Tell Us a Story

It is important that Sheepdog spend as much time with our daughters as possible, else they are more likely to become meth addicts or end up headlining at Delilah’s Den.  Without even being aware of it they are setting their own relationship standards for the future, and they are learning mainly by watching him.  So, technically, if one of them ends up grinding one-night-stands on the dance floor or is referred to as the girl who knows how to “hook a steak up,” it would be all Sheepdog’s fault.  No pressure there, right?

As I am acutely aware of this, I encourage any and all father/ daughter interaction.  Over the years they have tried many activities together.  They have done the standard dinner and a movie date many times, but it does not really allow for enough quality conversation.  They have also gone the more active route of biking and running, but those sports require that the parties be on at least similar skill levels in order for everybody to have a good time (you can’t really talk if you are constantly panting and on the verge of passing out just to keep up).  Hiking was a great alternative until the girls had to go in the woods and got all freaked out over squatting in public and wiping with leaves (they get that from their mother).  So on to other activities they went.  We are not giving up.

Recently Sheepdog has been taking Kid A out to practice driving.  I don’t care if your daughter is Danica Patrick, teaching a girl to drive is fraught with peril.  And frankly, Kid A is not exactly a natural behind the wheel.  She and Sheepdog did not do well together in an enclosed vehicle, especially after he yelled at her (in his defense, she almost ran over two pedestrians).  After I went out to practice with her a few times (promising myself that I would not raise my voice or clench or cry while sitting in the passenger seat, so as to not derail her already wavering confidence), I was so scared that I actually called the local driving school anonymously.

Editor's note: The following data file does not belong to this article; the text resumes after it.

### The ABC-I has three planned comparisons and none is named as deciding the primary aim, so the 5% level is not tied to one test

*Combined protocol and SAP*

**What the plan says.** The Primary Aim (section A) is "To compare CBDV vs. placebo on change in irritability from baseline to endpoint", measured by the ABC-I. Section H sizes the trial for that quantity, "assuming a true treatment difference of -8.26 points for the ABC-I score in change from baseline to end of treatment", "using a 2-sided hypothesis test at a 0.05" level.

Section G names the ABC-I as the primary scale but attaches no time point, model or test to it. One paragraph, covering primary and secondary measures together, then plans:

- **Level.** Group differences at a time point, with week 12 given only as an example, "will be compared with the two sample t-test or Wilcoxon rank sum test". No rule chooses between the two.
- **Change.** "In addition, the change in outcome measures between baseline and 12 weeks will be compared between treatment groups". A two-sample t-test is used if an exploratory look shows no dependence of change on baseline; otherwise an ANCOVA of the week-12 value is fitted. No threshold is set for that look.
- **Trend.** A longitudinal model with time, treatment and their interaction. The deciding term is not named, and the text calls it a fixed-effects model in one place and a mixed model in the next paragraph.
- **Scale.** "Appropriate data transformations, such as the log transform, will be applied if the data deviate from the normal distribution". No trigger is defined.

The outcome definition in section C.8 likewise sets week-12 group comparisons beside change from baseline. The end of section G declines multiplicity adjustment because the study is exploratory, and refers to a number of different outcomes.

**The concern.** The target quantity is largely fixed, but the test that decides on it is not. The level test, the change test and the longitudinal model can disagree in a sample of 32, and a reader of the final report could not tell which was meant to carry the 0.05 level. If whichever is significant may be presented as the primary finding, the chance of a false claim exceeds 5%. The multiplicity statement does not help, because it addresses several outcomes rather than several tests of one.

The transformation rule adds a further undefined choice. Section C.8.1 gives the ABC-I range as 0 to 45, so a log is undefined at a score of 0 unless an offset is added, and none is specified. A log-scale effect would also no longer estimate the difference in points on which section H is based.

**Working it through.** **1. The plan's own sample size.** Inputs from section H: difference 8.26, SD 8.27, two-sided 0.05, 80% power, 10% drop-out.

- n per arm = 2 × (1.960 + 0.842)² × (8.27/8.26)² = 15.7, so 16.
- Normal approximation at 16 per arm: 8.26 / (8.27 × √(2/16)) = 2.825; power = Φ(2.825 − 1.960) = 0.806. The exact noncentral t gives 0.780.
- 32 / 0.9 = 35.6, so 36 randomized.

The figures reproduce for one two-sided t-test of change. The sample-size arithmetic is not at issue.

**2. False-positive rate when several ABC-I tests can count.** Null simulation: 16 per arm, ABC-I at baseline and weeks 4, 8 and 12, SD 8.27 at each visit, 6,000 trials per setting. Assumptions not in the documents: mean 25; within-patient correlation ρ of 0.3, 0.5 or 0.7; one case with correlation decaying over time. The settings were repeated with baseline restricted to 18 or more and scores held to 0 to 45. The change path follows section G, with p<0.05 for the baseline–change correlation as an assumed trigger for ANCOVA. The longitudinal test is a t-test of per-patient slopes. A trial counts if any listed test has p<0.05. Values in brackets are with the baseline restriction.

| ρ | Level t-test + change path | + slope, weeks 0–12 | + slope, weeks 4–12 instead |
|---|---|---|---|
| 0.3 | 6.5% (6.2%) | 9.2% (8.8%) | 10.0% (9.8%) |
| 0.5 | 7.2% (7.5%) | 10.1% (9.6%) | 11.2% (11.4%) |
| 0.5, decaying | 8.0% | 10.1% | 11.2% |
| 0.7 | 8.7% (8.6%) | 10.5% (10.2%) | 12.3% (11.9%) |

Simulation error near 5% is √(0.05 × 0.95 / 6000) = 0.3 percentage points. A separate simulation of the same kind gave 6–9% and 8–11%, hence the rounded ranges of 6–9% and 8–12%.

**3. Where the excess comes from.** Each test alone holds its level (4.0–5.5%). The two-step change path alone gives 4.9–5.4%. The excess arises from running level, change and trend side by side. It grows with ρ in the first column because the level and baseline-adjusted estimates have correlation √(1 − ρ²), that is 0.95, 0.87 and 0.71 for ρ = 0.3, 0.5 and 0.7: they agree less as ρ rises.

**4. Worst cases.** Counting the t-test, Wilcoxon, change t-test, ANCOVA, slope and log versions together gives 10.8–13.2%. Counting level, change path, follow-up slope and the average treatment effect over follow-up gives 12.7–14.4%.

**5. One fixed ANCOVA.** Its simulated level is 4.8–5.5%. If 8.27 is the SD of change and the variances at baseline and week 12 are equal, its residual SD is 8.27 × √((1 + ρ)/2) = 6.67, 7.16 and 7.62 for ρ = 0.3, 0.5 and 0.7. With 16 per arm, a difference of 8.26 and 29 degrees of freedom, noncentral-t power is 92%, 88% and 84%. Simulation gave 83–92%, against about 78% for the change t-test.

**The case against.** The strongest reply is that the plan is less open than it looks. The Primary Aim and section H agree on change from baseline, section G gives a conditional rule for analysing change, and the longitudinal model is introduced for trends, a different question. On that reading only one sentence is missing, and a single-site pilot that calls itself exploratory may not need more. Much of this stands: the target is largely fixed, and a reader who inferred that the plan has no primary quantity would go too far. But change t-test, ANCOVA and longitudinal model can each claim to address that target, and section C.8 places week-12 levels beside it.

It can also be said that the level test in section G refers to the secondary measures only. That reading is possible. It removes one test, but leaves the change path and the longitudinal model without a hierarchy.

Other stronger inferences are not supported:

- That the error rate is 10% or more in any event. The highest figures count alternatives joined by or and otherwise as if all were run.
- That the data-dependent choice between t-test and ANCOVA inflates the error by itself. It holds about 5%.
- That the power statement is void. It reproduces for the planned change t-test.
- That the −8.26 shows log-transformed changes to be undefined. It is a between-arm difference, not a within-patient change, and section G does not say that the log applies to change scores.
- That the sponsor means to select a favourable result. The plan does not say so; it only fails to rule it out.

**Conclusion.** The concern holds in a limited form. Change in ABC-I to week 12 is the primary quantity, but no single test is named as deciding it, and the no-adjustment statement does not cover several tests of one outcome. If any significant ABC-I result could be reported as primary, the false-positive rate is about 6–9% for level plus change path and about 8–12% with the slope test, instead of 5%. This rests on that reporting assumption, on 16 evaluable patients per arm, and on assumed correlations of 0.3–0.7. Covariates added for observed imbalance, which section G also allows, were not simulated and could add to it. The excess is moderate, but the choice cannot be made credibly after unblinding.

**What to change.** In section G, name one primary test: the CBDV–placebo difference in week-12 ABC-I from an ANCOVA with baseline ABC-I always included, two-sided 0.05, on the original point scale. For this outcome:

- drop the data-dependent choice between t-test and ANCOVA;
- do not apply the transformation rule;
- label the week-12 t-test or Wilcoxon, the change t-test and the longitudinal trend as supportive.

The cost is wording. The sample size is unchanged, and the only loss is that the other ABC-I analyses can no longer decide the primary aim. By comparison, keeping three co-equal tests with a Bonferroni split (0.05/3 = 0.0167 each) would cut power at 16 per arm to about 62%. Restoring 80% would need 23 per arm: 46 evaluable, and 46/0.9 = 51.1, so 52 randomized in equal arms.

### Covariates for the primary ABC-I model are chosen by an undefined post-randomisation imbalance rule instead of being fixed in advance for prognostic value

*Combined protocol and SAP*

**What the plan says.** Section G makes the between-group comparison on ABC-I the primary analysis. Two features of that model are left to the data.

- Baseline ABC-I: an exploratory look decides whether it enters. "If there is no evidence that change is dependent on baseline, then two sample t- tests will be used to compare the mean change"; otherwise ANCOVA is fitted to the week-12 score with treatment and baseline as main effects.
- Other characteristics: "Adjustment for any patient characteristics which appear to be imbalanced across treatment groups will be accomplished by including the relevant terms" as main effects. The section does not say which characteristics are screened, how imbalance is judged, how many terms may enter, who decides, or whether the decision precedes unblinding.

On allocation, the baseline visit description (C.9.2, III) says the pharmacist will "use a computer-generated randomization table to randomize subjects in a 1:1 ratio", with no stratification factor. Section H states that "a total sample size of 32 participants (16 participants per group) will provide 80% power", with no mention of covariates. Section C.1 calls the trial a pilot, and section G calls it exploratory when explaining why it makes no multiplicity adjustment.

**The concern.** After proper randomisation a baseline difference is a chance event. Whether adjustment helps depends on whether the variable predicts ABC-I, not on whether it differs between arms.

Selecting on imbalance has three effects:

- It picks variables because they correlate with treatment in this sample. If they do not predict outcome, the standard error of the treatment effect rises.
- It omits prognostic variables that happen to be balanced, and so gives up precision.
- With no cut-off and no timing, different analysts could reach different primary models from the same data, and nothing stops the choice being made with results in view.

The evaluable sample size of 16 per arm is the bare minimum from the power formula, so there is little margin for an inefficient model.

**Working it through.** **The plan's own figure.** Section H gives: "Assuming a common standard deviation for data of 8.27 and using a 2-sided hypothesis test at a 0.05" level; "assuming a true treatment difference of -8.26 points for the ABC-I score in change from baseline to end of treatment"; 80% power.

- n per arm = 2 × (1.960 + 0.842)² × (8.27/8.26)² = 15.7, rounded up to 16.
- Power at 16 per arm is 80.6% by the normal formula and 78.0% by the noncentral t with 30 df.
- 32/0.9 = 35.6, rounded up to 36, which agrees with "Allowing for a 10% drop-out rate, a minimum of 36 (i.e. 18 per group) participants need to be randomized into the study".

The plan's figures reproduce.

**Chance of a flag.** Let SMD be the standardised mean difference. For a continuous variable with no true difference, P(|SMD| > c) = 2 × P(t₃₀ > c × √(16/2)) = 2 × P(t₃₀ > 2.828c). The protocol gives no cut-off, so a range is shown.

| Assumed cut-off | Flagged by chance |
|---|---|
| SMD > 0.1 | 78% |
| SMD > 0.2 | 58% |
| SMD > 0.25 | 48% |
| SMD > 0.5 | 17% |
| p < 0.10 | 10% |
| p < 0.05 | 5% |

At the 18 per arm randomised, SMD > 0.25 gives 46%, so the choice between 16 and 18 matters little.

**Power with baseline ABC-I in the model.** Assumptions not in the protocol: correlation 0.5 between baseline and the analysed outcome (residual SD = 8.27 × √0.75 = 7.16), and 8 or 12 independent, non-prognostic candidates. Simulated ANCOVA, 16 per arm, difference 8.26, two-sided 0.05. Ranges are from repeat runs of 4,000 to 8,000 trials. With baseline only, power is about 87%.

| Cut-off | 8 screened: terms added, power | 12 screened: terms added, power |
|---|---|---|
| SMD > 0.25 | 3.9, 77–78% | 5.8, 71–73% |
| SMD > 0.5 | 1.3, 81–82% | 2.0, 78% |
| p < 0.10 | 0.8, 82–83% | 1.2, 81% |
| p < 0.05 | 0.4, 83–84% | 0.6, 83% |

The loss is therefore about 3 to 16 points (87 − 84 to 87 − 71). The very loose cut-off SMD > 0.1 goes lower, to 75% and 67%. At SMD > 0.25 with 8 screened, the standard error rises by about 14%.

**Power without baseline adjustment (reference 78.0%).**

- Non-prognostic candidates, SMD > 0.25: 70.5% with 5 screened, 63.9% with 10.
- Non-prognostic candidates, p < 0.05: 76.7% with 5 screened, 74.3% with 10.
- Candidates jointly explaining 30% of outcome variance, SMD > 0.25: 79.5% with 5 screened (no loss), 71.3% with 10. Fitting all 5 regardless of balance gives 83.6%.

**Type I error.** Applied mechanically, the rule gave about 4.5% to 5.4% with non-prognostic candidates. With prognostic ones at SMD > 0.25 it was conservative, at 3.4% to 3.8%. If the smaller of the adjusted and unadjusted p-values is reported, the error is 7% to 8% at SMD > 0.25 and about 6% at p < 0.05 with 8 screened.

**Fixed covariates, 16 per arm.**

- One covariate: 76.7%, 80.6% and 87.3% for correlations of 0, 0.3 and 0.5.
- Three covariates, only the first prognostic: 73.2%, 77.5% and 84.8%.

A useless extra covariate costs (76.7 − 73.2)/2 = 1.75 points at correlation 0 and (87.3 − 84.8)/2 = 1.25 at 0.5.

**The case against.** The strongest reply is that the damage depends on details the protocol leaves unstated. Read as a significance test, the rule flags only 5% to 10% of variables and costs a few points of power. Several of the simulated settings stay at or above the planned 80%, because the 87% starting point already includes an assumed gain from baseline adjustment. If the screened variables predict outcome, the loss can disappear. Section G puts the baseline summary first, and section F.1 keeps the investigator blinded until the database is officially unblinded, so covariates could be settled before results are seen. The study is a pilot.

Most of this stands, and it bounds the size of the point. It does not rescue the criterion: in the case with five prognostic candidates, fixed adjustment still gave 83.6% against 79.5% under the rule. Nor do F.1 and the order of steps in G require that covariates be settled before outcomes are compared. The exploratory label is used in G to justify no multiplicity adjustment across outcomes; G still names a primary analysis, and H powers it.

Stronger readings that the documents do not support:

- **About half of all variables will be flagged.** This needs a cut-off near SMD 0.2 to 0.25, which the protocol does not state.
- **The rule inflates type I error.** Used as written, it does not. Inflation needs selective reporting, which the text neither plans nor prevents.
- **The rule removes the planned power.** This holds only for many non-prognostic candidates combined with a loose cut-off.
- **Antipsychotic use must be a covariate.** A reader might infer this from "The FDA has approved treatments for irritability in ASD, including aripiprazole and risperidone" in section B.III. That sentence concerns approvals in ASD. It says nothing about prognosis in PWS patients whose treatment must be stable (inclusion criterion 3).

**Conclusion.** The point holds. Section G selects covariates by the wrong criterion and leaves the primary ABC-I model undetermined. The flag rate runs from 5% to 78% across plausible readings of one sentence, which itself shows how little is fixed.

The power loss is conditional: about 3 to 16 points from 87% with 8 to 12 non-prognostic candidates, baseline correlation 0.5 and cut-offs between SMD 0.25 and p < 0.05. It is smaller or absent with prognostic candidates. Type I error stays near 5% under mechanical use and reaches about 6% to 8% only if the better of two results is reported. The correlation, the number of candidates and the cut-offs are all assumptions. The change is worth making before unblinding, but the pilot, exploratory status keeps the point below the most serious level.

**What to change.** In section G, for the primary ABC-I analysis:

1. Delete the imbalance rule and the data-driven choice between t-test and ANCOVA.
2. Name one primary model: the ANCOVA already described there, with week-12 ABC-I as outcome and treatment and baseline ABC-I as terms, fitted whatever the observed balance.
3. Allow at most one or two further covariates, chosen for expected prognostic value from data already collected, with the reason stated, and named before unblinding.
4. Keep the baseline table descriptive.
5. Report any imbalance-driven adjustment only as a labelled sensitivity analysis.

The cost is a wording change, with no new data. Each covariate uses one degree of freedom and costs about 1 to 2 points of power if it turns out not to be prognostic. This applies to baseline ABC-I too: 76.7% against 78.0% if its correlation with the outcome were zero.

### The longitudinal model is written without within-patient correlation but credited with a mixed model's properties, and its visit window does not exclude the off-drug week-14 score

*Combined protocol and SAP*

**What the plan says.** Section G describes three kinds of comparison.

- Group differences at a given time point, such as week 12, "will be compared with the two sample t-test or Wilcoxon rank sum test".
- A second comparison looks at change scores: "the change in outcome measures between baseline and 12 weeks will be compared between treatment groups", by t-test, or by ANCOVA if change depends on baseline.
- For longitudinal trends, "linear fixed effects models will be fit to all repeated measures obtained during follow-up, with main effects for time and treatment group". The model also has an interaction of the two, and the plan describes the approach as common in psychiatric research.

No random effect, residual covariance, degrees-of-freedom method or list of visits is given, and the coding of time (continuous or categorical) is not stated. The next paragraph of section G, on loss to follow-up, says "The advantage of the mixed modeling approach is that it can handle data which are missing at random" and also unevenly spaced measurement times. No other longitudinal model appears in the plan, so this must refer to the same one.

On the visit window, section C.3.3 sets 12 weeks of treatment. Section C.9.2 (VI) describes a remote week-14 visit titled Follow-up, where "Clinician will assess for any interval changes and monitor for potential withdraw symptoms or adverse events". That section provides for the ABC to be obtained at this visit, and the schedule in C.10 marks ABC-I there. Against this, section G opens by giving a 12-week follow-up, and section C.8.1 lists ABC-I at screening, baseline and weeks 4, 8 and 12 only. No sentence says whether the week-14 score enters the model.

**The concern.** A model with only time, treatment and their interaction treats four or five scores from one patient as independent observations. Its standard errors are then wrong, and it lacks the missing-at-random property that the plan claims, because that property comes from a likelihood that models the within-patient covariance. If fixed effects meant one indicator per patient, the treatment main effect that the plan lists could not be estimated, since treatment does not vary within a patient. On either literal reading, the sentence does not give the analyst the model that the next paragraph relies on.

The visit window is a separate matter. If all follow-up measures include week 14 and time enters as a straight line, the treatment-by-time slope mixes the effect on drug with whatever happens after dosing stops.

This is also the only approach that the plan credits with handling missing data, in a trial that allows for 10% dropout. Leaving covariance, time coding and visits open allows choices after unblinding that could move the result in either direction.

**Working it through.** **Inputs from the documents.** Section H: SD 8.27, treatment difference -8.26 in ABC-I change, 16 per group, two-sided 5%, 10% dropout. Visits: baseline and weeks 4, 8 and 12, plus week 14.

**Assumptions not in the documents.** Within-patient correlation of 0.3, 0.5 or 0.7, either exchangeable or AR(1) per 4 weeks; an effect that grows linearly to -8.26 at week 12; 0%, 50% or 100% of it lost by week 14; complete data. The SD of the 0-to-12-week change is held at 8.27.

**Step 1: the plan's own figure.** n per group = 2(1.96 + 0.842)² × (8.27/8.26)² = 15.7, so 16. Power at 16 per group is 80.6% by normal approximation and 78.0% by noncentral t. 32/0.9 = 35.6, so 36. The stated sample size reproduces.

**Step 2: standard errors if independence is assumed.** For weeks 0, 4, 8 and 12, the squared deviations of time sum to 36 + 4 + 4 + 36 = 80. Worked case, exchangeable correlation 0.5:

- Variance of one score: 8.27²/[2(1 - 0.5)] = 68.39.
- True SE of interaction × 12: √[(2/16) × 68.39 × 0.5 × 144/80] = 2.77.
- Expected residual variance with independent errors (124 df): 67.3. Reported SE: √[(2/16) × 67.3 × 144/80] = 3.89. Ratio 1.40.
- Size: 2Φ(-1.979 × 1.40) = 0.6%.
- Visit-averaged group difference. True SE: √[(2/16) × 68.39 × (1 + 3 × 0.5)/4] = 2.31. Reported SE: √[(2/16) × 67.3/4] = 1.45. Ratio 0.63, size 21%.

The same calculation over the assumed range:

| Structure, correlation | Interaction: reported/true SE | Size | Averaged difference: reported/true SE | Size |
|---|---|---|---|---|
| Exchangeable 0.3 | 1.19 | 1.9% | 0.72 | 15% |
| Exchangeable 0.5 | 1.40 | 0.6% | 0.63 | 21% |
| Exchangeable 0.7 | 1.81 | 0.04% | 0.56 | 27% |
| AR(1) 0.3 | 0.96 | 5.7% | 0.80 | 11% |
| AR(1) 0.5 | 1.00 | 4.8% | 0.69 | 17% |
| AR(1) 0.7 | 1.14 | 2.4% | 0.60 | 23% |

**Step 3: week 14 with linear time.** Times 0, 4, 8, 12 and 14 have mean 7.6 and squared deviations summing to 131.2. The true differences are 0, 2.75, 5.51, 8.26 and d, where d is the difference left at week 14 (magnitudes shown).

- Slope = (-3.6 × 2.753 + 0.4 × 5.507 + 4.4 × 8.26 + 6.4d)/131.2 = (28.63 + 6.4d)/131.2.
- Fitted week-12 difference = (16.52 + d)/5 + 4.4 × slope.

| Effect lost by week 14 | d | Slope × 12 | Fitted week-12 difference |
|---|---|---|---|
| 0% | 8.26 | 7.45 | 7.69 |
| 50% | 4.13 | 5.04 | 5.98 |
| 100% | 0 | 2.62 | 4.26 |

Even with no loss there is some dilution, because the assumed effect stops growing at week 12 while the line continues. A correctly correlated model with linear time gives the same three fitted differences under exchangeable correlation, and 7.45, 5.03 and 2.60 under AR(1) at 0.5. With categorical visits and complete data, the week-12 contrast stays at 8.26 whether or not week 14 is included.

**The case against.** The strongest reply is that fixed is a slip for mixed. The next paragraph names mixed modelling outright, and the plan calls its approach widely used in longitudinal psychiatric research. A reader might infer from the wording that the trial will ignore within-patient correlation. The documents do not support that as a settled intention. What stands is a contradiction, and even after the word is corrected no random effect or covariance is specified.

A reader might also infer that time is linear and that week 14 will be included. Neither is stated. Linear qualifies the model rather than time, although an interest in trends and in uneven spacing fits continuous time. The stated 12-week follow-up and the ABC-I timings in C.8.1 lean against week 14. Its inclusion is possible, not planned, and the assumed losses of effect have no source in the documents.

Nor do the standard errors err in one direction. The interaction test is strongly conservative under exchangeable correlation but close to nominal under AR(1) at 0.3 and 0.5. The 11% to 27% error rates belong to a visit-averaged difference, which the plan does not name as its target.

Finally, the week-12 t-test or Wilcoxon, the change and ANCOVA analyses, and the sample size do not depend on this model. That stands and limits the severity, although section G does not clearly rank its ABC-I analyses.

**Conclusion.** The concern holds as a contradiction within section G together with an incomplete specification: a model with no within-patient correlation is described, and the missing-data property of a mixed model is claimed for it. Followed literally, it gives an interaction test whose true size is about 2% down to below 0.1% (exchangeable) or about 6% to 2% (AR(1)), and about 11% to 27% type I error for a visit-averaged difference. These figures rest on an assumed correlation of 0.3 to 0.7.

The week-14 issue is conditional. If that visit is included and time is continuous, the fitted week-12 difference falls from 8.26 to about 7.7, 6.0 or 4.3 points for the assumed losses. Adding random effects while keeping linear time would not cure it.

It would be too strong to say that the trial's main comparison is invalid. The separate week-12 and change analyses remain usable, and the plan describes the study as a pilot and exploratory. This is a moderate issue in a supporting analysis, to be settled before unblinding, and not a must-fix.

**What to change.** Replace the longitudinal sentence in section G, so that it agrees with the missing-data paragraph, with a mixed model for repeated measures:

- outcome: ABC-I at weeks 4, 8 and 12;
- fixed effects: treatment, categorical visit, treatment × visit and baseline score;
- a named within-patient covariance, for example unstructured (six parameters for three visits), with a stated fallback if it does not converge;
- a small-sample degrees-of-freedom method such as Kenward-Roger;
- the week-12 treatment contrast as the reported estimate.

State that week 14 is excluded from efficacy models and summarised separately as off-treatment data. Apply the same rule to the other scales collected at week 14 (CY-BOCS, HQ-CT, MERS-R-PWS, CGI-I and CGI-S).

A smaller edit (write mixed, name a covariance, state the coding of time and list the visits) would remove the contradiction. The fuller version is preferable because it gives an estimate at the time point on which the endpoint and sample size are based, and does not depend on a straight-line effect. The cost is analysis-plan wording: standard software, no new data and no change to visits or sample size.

Instructor:  “Good afternoon, Johns Creek Driving School.  How may I help you?”
Me:  “Hi.  I am not going to tell you my name on purpose.  My kid has been practicing her driving for a while now and she is still really bad.  I mean REALLY bad.  Just awful.  I don’t even want to let her out of the neighborhood yet.  Actually, I don’t want to let her out of our driveway.  She took your class this summer and she only has three months in which to complete her six hours of behind the wheel.  I don’t think that’s gonna happen.  What should I do?”
Instructor:  “It is okay, ma’am.  This actually happens a lot.  We can certainly give you an extension.  But maybe you should have her start her behind the wheel lessons and let one of our qualified instructors work with her.”
Me:  “You don’t understand.  I would feel responsible if she hurt someone or crashed one of your cars.  And I feel fairly certain that would happen.”
Instructor:  “It’s really okay, ma’am.  The instructors have brake and gas pedals and they have no problem taking the wheel if need be.  I’m sure she’ll be fine.”
Me:  “I don’t care if Jesus takes the wheel.  This kid is high risk.”

Sheepdog decided he was going to try again to teach our daughter to drive.  He figured that he should get her driving in a more relaxed atmosphere, so he took Kid A and Kid C (Kid B was at dinner with her soccer team) to the Andretti Speed Lab in Roswell.  This place is as cool as the name implies.  They have rock climbing, video games, a ropes course, pool tables, bowling, basketball, a comedy club, and the main attraction – extreme SuperKarts, complete with 9 hp Honda GX-270 engines in them.  And it was a twofer in that he got to spend some quality daddy/ daughter time together with the girls.